A 12-year-old 5.66-kg male green iguana (Iguana iguana) was referred with a history of left hind limb monoparesis and recurrent squamous cell carcinoma of the right hind limb femoral pores. A right hind limb mass had been first noticed 11 months earlier, and the referring veterinarian had surgically removed it twice, with the most recent surgery having been performed 1.5 months earlier. For both procedures, anesthesia had been induced with alfaxalone (10 mg/kg, IM) and maintained with isoflurane, and enrofloxacin (11 mg/kg, SC) had been administered. Histologic examination of removed tissues indicated that the mass was a
A 1-year-old sexually intact female Brazilian Shorthair cat was evaluated because of bilateral third eyelid protrusion and tremor episodes that had started 4 days earlier. According to the owner, the cat had had 1 episode of diarrhea that had resolved spontaneously. The 4 other cats that lived with the patient were healthy.
During physical and neurologic examinations, a low body condition score (3/9), dehydration (7%), moderate bilateral third eyelid protrusion, and neurologic deficits consistent with lumbosacral myelopathy were observed. According to the owner, signs of paraplegia and urinary incontinence had been present since the cat had been adopted.
A 10-year-old 21.5-kg spayed female Staffordshire Terrier was evaluated because of pain and unwillingness to ambulate. The owners reported that they had tripped over the dog several days earlier and the dog had seemed to be in pain ever since. The dog had a history of multiple mass excisions (mast cell tumors, melanocytomas, and several benign masses) and was routinely rechecked by a board-certified veterinary oncologist. On presentation through the emergency service the day after being tripped over, the dog had signs of pain during palpation of the lumbosacral region and was reactive to tail-jacking. Survey thoracolumbar spinal radiographs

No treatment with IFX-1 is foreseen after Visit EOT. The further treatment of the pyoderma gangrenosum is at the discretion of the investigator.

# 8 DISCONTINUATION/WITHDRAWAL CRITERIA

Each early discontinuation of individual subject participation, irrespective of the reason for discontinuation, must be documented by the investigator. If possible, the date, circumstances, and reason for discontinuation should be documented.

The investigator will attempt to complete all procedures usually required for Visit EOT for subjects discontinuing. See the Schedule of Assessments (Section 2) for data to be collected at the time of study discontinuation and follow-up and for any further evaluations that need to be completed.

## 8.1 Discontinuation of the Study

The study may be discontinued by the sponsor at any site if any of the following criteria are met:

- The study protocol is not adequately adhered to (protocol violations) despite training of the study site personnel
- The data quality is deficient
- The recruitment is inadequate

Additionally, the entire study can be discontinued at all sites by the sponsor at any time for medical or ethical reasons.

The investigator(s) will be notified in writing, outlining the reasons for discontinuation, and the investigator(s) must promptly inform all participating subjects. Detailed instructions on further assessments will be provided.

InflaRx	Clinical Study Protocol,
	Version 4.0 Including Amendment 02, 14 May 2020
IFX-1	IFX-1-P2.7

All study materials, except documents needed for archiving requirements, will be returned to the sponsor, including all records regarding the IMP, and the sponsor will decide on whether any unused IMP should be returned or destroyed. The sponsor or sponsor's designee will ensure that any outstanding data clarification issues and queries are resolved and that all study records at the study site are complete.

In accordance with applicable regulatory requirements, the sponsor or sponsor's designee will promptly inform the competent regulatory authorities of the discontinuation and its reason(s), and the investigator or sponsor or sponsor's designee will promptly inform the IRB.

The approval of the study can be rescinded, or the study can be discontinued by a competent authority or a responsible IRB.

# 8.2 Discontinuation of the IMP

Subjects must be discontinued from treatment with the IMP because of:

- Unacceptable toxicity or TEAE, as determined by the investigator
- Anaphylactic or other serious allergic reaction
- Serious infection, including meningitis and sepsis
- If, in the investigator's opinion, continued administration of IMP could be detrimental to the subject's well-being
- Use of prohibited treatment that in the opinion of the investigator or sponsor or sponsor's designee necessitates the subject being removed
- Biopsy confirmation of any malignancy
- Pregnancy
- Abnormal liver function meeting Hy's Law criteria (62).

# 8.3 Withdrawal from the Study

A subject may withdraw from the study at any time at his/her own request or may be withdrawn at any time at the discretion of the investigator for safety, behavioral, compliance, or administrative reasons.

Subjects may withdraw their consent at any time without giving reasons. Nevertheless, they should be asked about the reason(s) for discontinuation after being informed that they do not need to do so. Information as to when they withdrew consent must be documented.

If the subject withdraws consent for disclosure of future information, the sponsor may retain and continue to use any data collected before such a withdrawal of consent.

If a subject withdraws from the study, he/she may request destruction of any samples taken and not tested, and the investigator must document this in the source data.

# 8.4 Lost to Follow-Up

A 4-month-old 17.5-kg neutered male Boxer was referred to the neurology department of a referral veterinary hospital for evaluation of a 3-day history of acute-onset progressive reluctance to walk, right pelvic limb lameness progressing to non–weight-bearing lameness, and spontaneous yelping when standing up and walking, with no history of trauma. Radiographic findings for the lumbosacral region, pelvis, and hip and knee joints were unremarkable (Figure 1). Prior to referral, the dog received meloxicam, which lead to mild improvement; however, on the day before referral, the dog’s condition deteriorated.
A 10.7-year-old castrated male Labrador Retriever was referred to our veterinary teaching hospital following a peracute onset of static, nonprogressive ambulatory vestibular tetra-ataxia with a left-sided head tilt. Hematologic and biochemical testing performed by the referring veterinarian revealed a high C-reactive protein concentration (34.1 mg/L; reference interval, 0 to 10 mg/L), but results were otherwise unremarkable. A single tonic-clonic seizure occurred during assessment by the referring veterinary surgeon and reportedly responded to diazepam (0.5 mg/kg, IV). Results of a general physical examination and serial blood pressure measurements were unremarkable.
The bilateral positional nystagmus and strabismus, vestibular